Lawyer-cum-politician, Freddie Blay, has said Ghanaians should not split heads over which sexual preference two consenting adults opt to enjoy in private and that the ongoing campaign to criminalize all forms of homosexual related activities is needless and hypocritical.
Mr. Blay, current National Chairman of the governing New Patriotic Party (NPP), was emphatic that he was expressing his “personal” views on LGBT as a Ghanaian lawyer and not in his capacity as a political party office holder.
“I am expressing my own opinion on the matter. I don’t subscribe to gayism. It’s a choice. I’m not attracted by them but I don’t want to go into people’s bedrooms. I don’t want to see what they’re doing. If people want to be gays, I think it should be their own problem.
“I won’t go ahead to be a persecutor of those who want to be together as man and man, or woman and woman. I think there’s too much hypocrisy about it. And we’ve been excited, emotions have been excited over it to the extent that we are not sober over it. I honestly don’t see [what] the hullabaloo is all about. We should allow them”, Mr. Blay noted in an interview with Asaase Radio’s Kwaku Nhyira-Addo in Accra last Friday.
Public opinion has been sharply split over the position espoused by Mr. Blay on the rather sticky subject of whether or not to criminalize the activities and promotion of same sex in Ghana.
His comments were in response to a question to seek his views on the sensitive LGBT Bill currently before Ghana’s Parliament.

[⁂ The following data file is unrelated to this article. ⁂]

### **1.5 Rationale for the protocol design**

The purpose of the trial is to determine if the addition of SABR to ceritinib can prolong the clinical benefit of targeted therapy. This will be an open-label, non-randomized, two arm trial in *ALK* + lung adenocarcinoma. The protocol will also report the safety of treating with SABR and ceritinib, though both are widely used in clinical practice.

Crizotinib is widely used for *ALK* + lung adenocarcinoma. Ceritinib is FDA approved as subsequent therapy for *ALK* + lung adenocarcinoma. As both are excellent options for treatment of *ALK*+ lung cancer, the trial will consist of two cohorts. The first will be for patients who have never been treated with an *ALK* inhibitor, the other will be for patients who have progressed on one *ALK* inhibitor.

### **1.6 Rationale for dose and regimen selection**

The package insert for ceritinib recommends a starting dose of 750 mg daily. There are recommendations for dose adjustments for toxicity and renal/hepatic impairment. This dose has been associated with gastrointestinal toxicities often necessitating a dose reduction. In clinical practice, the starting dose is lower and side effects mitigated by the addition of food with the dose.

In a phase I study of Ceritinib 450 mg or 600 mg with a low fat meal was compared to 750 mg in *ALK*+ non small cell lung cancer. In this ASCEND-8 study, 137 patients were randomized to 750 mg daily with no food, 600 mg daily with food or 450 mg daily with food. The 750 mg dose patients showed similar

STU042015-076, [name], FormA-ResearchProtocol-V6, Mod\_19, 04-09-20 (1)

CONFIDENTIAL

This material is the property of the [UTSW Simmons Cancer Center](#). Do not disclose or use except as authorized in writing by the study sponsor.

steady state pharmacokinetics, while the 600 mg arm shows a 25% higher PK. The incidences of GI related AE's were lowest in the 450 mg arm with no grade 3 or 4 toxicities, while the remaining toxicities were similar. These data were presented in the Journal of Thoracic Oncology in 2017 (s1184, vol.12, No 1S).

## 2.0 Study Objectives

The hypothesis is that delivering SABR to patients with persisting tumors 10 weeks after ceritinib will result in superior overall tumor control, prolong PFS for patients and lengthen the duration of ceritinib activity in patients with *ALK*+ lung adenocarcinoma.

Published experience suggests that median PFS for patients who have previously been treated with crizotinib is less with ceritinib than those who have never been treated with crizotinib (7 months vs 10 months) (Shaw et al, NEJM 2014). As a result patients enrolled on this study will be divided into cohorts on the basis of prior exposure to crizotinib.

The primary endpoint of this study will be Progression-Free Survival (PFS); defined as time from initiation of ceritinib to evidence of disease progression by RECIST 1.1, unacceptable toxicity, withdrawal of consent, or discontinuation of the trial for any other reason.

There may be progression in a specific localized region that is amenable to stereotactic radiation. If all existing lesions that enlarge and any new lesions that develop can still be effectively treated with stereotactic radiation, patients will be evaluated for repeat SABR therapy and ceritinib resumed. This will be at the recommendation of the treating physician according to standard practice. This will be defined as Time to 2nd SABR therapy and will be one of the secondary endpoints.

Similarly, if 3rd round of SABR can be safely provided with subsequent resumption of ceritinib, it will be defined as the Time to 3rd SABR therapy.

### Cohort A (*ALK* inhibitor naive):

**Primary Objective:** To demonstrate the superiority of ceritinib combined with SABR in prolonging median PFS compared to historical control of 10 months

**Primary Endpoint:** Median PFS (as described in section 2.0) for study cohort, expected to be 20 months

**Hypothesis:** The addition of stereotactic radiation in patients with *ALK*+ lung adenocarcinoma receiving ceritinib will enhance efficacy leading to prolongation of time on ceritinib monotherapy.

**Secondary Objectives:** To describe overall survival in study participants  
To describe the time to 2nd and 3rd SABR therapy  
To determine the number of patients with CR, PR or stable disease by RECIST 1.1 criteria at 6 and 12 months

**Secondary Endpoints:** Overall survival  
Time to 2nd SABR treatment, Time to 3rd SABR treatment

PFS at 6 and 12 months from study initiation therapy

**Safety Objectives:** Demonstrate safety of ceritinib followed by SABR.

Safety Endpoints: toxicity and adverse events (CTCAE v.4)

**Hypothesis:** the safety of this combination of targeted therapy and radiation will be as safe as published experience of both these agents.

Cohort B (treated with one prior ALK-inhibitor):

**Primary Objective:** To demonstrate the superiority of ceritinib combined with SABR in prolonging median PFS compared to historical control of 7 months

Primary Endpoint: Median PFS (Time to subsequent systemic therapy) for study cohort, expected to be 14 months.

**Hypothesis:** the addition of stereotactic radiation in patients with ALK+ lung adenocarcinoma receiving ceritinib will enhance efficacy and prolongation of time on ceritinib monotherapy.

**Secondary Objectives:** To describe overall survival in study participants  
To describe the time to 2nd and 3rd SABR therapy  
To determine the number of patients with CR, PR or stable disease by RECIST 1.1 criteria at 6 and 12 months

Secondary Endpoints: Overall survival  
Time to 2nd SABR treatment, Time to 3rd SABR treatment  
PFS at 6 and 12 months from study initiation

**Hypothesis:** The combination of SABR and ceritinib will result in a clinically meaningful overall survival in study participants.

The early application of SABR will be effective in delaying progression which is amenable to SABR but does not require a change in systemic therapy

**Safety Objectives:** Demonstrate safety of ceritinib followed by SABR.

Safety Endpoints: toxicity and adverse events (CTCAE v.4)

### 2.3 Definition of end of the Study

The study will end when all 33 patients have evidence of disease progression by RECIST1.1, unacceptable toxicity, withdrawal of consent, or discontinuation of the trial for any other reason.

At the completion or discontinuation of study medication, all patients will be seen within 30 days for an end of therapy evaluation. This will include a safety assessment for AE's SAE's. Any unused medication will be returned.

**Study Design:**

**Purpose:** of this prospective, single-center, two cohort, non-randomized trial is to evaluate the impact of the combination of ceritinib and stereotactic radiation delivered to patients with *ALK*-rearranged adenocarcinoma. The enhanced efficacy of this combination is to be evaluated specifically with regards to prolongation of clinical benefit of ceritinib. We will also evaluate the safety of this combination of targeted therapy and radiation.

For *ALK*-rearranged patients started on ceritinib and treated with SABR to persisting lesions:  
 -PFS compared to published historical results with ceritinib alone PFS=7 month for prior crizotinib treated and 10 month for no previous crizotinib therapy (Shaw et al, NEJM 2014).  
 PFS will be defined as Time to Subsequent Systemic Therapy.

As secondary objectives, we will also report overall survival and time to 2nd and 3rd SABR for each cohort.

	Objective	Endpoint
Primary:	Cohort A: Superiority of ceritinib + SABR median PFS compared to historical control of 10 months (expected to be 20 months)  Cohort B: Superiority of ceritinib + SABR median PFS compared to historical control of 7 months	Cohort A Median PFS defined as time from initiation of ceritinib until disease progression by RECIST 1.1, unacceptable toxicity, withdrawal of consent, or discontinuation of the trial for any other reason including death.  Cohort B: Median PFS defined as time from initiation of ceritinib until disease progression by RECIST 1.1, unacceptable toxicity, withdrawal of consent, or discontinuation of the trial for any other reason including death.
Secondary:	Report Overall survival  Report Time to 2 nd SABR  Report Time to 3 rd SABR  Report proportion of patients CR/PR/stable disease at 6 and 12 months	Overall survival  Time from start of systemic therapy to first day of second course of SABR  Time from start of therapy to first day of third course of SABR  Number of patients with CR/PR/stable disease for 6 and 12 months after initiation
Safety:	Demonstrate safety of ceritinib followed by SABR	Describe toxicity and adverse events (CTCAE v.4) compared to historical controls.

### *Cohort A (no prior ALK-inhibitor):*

The LGBT Bill, officially known as the Promotion of Proper Human Sexual Rights and Ghanaian Family Values Bill, if passed into law, would allow for up to 10 years jail term for persons involved in LGBT activities as well as the jailing on any person who broadcasts or publishes any information that is considered to be promoting homosexuality in any way or form in Ghana.
Proponents of the Bill have rejected accusations of homophobia. They explain that the same Bill criminalizes the assault of homosexuals so no one would have the right to attack LGBT persons.
However, they are clear that no LGBT person would be able to promote or partake in any homosexual related deeds.
In direct and plain language, if the Bill had already been passed into Law, Freddie Blay, would have been arrested and jailed up to 10 years over the comments he made on radio to the effect that consenting adults in Ghana have the right to decide their sexual preference.
Advocates of the Bill have argued further it is a well intended one aimed at promoting proper “Ghanaian family values”.
They insist the Bill is necessary because the current laws in Ghana that frown on homosexuality is weak and ambiguous as it only criminalises the act of “unlawful carnal knowledge” under section 104 and section 106 of the Criminal Code of 1960.
Their position is that “unlawful carnal knowledge” is gender biased against gay men but cannot be stretched to capture lesbians and other variants of the LGBT community.
Persons opposed to the Bill have raised counter arguments argued that it is against the sexual rights of consenting adults and that the type of sex consenting adults engage in behind closed doors should not be the concern of another adult outside the door.
Some have also said the Bill would completely gag journalists from discussing LGBT issues and censor their editorial contents.
They insist LGBT people are not criminals but law abiding citizens who should be allowed to decide they type of sex they want to have.
Sponsors of the Bill have in recent weeks complained on the Floor of Parliament that it is has unduly delayed at the Committee level and should be forwarded to the Plenary for readings and approval with a sense of urgency.